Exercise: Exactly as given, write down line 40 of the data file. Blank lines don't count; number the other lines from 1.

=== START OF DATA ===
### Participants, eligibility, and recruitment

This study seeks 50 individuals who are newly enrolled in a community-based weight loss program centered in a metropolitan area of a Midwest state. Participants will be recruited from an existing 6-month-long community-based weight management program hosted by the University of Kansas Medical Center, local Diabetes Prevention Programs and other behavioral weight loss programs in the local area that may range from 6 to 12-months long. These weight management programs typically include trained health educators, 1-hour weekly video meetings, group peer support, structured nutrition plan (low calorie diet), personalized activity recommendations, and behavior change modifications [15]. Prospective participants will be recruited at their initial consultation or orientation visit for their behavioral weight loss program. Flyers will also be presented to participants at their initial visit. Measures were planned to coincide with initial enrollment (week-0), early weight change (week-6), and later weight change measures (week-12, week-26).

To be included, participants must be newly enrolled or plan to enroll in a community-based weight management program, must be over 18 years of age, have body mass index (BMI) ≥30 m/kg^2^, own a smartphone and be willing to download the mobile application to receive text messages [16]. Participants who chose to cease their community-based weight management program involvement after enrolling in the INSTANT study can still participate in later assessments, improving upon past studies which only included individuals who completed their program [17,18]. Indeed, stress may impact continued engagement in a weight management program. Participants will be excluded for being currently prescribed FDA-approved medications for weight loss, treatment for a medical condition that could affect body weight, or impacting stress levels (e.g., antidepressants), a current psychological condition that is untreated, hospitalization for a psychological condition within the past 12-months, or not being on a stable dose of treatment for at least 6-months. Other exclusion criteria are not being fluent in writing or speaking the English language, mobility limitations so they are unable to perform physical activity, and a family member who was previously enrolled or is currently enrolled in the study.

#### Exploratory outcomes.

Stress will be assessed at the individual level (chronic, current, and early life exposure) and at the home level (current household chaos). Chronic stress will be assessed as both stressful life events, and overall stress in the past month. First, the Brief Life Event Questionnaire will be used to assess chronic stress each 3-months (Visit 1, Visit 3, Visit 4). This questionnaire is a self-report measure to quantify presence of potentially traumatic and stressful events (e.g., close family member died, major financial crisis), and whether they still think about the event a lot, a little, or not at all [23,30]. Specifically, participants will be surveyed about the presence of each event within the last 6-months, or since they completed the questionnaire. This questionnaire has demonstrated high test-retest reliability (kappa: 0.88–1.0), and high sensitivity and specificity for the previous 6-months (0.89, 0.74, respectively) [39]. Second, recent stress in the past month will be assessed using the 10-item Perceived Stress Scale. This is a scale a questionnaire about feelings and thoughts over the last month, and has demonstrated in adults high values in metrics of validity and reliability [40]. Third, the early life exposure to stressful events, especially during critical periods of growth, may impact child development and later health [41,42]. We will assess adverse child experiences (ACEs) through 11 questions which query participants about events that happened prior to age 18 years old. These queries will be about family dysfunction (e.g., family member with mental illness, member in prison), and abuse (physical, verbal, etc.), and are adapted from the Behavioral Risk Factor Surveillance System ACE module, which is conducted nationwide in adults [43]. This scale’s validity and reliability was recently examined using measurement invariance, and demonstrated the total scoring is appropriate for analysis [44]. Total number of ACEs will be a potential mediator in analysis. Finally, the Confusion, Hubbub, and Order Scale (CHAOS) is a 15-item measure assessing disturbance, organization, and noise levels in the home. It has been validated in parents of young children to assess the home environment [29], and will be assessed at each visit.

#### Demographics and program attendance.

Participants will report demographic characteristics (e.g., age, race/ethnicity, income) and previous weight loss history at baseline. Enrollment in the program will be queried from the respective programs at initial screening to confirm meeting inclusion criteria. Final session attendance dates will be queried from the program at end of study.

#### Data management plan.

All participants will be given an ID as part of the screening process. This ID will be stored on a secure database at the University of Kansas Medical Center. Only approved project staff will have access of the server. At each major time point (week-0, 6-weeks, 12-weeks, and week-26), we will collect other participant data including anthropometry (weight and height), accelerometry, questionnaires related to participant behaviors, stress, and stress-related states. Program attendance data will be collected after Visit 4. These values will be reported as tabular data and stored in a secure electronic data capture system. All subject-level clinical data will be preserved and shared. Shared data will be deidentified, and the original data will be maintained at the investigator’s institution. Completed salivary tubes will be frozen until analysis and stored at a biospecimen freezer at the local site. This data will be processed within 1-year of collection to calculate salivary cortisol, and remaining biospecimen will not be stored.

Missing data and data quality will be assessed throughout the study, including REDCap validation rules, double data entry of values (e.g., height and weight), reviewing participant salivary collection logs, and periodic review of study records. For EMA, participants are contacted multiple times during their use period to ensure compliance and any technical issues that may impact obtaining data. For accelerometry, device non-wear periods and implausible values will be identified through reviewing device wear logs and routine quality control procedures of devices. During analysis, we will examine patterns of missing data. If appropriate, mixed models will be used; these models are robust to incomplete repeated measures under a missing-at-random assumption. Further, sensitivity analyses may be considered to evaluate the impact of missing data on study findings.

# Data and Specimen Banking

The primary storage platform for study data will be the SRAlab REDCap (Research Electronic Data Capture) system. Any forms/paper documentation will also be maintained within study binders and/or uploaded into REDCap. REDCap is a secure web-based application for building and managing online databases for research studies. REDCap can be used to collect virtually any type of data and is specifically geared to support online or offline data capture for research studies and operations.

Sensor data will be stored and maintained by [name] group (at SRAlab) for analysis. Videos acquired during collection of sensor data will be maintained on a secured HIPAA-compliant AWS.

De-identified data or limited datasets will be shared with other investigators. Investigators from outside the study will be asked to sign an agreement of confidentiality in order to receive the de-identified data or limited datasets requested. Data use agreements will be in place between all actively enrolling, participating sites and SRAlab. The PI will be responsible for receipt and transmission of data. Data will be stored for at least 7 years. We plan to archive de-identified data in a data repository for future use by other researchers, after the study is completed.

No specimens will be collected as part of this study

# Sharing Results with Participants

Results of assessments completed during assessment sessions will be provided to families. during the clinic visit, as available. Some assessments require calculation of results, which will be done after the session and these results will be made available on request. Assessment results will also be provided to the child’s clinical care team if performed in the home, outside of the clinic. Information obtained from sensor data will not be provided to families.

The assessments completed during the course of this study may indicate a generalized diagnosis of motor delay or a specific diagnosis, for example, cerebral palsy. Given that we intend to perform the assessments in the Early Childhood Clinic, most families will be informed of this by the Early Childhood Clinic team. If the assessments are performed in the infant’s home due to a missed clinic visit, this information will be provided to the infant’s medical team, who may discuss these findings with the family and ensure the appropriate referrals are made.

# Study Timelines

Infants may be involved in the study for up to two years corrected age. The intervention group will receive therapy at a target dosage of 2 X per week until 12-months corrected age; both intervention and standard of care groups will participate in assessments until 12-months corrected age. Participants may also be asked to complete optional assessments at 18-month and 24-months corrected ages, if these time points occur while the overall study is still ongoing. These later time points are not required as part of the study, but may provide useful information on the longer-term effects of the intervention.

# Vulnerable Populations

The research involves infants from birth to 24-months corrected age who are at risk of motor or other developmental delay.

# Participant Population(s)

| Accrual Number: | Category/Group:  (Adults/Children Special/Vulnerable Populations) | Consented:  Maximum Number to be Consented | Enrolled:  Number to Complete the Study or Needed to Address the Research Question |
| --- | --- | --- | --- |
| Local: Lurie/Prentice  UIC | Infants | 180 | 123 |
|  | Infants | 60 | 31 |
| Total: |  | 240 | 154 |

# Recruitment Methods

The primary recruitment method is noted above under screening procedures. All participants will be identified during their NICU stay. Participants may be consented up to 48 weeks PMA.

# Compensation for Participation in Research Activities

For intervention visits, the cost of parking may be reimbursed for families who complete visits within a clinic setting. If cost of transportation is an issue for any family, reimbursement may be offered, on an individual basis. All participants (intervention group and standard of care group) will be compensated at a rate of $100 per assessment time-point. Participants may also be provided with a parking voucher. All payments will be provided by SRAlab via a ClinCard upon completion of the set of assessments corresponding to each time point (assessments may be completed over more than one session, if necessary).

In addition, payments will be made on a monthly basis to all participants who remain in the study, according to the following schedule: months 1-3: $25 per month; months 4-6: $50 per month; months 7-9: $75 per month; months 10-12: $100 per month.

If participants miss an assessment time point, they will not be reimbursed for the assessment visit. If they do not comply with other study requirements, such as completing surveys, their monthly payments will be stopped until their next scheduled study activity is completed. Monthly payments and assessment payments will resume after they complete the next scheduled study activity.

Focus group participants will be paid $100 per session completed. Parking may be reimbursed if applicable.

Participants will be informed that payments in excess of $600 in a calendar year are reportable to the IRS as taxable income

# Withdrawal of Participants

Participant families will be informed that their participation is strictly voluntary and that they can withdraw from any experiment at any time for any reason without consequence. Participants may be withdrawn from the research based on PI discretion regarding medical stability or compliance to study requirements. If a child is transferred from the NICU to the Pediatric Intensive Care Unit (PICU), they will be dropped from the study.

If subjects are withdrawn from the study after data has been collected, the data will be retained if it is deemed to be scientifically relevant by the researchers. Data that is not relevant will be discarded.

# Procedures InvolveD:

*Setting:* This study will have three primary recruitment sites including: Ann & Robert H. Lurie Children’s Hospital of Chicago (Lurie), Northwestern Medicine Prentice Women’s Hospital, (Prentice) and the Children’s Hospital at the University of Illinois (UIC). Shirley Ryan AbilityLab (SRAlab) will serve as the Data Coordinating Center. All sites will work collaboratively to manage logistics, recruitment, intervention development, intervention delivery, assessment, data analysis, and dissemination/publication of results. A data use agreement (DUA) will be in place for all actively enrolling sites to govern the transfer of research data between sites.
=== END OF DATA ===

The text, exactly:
# Procedures InvolveD: